If we are to accept this new frame of thinking about taxation as insurance, as opposed to taxation as a burden, we are required to change our policies in accordance. For example, the individual who aspires to leave assets to her heirs is banking on the system remaining stable across centuries: a country whose education system (for example) does not produce skilled laborers falls in productivity, thereby falling in GDP, thereby losing its advantages in trade, thereby depreciating the assets of the individual who wanted to pass on her property to the next generation. If she would like her progeny to benefit as much, if not more, than the current value of the assets, the least she can do is pay insurance to the state so that its mechanisms can remain strong, and those assets actually remain worthwhile in value. In this case, this means that instead of thinking of estate tax as a ‘Death Tax,’ one should think of it as ‘Long Term Property Value Insurance.’ And so on.
The share of one’s income that one pays to strengthen the mechanisms of the State should thereby be tied to the relative amount of assets one would like to safeguard. “Progressive” taxation becomes “Value-based” taxation. One might try to make the argument that individuals who benefit directly from the system through what have been called ‘entitlements’ would thereby be getting more value out of the system, but to do so would be inaccurate in pure fiscal terms: education is instrumental to ensure a skilled working class and protect productivity levels, defense acts to protect a country’s relative position so that it can trade openly and fairly, and a good welfare system keeps people off the streets so that they do not resort to crime in order to feed their families. Crimes that, if not defended against, will reduce property values, hurt the markets, and hurt the wealthy physically and directly. The wealthy extract far more value from a stable system than the working class which may or may not receive ‘entitlements.’ And when those entitlement programs do not function, the wealthy have every right to participate in the democratic process to try and amend them, but there is no justice in extracting value from a system while personally withdrawing one’s support and placing it in far-off islands.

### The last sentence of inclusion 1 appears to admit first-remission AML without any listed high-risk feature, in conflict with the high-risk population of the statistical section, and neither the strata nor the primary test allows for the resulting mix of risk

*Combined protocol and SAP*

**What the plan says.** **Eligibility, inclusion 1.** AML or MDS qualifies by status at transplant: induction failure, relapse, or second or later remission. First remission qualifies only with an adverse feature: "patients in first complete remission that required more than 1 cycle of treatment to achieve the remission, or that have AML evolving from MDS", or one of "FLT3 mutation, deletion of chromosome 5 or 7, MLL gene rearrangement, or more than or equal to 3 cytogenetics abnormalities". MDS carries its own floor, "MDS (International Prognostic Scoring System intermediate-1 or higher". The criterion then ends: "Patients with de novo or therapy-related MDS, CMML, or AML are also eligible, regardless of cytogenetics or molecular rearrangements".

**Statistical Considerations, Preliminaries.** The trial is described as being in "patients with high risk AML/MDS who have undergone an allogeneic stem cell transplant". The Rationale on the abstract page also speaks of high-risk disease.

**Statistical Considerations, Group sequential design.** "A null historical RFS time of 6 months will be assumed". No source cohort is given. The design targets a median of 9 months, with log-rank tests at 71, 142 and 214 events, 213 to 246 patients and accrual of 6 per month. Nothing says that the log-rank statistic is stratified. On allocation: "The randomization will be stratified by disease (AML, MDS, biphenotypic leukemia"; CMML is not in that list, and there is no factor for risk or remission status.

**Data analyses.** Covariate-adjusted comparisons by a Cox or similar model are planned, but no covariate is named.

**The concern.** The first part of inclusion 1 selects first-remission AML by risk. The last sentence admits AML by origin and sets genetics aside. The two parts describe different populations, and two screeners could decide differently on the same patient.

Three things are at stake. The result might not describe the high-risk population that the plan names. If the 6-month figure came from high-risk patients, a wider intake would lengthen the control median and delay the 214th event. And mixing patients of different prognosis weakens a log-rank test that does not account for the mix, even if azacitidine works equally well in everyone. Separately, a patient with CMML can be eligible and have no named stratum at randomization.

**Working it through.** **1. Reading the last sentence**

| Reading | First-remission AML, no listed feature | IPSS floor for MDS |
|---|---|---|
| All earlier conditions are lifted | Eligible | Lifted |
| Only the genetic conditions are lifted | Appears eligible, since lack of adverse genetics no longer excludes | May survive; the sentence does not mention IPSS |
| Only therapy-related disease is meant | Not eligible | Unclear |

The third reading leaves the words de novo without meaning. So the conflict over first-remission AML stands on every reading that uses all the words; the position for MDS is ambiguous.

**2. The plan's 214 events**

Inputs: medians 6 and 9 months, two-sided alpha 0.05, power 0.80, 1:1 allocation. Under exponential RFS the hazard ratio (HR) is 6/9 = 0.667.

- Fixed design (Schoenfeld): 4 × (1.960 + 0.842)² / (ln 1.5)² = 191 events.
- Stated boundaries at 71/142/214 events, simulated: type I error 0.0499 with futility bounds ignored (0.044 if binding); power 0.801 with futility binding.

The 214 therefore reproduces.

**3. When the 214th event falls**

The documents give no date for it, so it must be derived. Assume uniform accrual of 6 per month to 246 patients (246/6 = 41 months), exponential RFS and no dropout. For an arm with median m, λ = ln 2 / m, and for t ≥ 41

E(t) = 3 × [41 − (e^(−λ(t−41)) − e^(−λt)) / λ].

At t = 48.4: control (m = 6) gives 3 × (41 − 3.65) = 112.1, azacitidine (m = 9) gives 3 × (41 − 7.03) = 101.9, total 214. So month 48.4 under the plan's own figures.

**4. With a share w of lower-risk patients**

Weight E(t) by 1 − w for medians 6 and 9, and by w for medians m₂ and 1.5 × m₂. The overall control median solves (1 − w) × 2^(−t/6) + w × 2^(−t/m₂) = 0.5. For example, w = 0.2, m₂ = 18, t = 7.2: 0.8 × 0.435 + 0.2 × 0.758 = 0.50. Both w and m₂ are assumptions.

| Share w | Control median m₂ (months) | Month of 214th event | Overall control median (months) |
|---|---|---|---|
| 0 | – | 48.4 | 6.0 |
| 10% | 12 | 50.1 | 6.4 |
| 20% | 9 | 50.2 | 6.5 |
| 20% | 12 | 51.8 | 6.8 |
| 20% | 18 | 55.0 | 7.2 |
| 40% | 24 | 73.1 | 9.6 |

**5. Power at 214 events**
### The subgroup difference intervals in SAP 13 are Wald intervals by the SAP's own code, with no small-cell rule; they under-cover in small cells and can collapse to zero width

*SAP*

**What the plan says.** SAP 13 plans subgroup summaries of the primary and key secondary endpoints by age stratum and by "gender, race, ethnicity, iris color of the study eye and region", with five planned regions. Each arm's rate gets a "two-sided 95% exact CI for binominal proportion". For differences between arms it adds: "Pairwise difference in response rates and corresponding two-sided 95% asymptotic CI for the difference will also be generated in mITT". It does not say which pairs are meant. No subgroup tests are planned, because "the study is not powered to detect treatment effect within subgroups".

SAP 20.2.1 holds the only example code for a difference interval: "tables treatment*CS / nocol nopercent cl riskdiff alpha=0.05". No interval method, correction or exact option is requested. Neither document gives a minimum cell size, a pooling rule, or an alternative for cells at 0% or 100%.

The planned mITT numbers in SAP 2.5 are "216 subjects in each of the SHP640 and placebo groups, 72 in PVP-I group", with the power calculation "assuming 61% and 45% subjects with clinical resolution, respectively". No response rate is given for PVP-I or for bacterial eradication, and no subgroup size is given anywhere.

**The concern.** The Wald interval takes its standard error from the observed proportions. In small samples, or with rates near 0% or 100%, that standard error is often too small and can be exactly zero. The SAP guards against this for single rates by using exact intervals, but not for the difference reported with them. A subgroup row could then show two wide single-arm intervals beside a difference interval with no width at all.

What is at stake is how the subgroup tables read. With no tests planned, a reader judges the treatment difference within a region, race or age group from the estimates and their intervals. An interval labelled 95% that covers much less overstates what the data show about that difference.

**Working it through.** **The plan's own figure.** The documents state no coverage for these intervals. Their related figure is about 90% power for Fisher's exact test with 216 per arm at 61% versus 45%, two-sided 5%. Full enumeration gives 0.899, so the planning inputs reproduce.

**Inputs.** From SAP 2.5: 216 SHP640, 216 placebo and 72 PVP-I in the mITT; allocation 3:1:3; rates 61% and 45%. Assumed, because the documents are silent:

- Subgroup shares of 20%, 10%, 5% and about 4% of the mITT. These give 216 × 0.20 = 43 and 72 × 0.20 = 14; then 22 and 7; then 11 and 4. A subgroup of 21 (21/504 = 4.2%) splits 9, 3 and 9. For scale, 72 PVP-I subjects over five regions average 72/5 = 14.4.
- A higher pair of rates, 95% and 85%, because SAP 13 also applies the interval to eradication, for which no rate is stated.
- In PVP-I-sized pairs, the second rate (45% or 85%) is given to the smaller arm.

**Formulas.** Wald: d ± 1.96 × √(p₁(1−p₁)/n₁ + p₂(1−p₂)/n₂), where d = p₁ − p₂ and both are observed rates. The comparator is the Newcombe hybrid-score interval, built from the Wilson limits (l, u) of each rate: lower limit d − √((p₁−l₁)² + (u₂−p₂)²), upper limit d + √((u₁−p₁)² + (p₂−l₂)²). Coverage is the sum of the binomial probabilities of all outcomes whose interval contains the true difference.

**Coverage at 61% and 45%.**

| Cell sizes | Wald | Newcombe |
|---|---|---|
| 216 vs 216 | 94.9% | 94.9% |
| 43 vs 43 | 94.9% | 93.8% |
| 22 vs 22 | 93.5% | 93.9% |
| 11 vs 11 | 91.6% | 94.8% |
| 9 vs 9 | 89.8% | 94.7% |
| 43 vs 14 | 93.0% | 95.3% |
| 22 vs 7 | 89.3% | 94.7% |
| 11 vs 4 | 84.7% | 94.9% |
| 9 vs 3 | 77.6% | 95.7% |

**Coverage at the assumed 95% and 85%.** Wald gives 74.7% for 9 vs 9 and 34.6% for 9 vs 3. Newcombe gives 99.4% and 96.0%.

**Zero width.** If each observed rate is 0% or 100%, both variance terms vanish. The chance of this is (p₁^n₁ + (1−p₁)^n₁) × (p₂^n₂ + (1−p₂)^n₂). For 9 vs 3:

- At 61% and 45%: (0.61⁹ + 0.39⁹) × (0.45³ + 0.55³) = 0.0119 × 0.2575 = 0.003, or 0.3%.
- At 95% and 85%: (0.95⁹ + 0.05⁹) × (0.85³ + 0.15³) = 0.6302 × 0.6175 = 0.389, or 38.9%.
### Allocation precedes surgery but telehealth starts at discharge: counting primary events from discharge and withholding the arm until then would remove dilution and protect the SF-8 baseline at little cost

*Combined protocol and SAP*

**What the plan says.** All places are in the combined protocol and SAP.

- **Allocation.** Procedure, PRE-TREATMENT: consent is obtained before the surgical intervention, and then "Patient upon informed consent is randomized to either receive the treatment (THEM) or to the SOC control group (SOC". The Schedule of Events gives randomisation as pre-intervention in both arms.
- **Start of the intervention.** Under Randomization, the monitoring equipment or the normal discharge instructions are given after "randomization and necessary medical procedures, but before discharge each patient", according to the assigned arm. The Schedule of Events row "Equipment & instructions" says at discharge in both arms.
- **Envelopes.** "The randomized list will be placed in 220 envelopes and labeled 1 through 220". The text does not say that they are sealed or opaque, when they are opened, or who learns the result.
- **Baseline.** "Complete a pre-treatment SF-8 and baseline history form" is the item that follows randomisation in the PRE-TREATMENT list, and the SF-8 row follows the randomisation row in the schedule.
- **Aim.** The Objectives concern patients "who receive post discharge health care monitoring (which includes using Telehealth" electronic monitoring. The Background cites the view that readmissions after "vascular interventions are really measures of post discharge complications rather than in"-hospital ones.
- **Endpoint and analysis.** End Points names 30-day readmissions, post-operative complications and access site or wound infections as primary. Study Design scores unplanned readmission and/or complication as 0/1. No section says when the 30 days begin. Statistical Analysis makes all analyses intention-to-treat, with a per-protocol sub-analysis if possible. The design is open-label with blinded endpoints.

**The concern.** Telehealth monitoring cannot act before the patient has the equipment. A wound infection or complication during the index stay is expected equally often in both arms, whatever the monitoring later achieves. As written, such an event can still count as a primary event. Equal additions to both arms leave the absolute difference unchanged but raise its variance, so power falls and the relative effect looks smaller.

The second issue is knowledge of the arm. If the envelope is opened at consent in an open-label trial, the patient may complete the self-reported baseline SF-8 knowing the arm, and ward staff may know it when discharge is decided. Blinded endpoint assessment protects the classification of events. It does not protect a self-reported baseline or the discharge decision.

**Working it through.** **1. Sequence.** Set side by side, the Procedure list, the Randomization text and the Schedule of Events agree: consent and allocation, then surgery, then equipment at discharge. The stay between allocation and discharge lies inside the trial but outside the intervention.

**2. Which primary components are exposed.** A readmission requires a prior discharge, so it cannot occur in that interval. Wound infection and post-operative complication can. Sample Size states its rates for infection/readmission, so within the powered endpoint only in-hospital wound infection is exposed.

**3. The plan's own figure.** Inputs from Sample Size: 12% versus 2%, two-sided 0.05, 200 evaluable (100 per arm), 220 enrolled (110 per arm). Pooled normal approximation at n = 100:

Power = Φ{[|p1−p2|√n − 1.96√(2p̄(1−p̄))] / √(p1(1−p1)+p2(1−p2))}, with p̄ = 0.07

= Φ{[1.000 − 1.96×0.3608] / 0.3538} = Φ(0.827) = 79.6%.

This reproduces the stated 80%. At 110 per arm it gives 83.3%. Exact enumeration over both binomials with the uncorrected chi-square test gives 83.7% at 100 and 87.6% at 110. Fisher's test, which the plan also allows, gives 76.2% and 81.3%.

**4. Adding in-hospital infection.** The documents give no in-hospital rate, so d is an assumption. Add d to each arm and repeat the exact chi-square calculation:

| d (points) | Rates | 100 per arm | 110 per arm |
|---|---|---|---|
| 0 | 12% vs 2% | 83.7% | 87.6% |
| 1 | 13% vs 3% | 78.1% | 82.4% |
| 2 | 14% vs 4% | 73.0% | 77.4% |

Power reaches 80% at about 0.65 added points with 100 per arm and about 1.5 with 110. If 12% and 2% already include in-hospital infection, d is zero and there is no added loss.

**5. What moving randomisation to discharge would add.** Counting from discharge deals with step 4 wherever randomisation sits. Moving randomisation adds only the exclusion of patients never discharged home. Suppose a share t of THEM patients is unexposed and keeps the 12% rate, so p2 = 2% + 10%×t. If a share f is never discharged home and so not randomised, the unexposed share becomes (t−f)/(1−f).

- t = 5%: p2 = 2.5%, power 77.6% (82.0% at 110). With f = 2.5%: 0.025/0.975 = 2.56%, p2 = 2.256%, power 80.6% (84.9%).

The Rise of the Dark Knight summarizes this scenario in the best possible way: once the Police, employees of the State, are freed, they go head to head with the armies of the 99%. They, and not the populace, because our State is built on the assumption that it and it alone appoints its defenders. The tragedy of the Dark Knight is that Batman himself is never accepted by the official mechanisms of State – and in the same, way, a State can never accept an armed group that protects a minority’s interests alone. No, that’s what taxes are for: to enable the State to create one law, one order, one justice, so that individuals can focus on being productive and living good lives. In a world in which more and more of our economies are built upon computer-based trading and estimations of the value of digital assets, we will require ever more stability, and those who are benefiting disproportionately from this new economy would be wise to invest heavily in insuring their wealth into the times to come.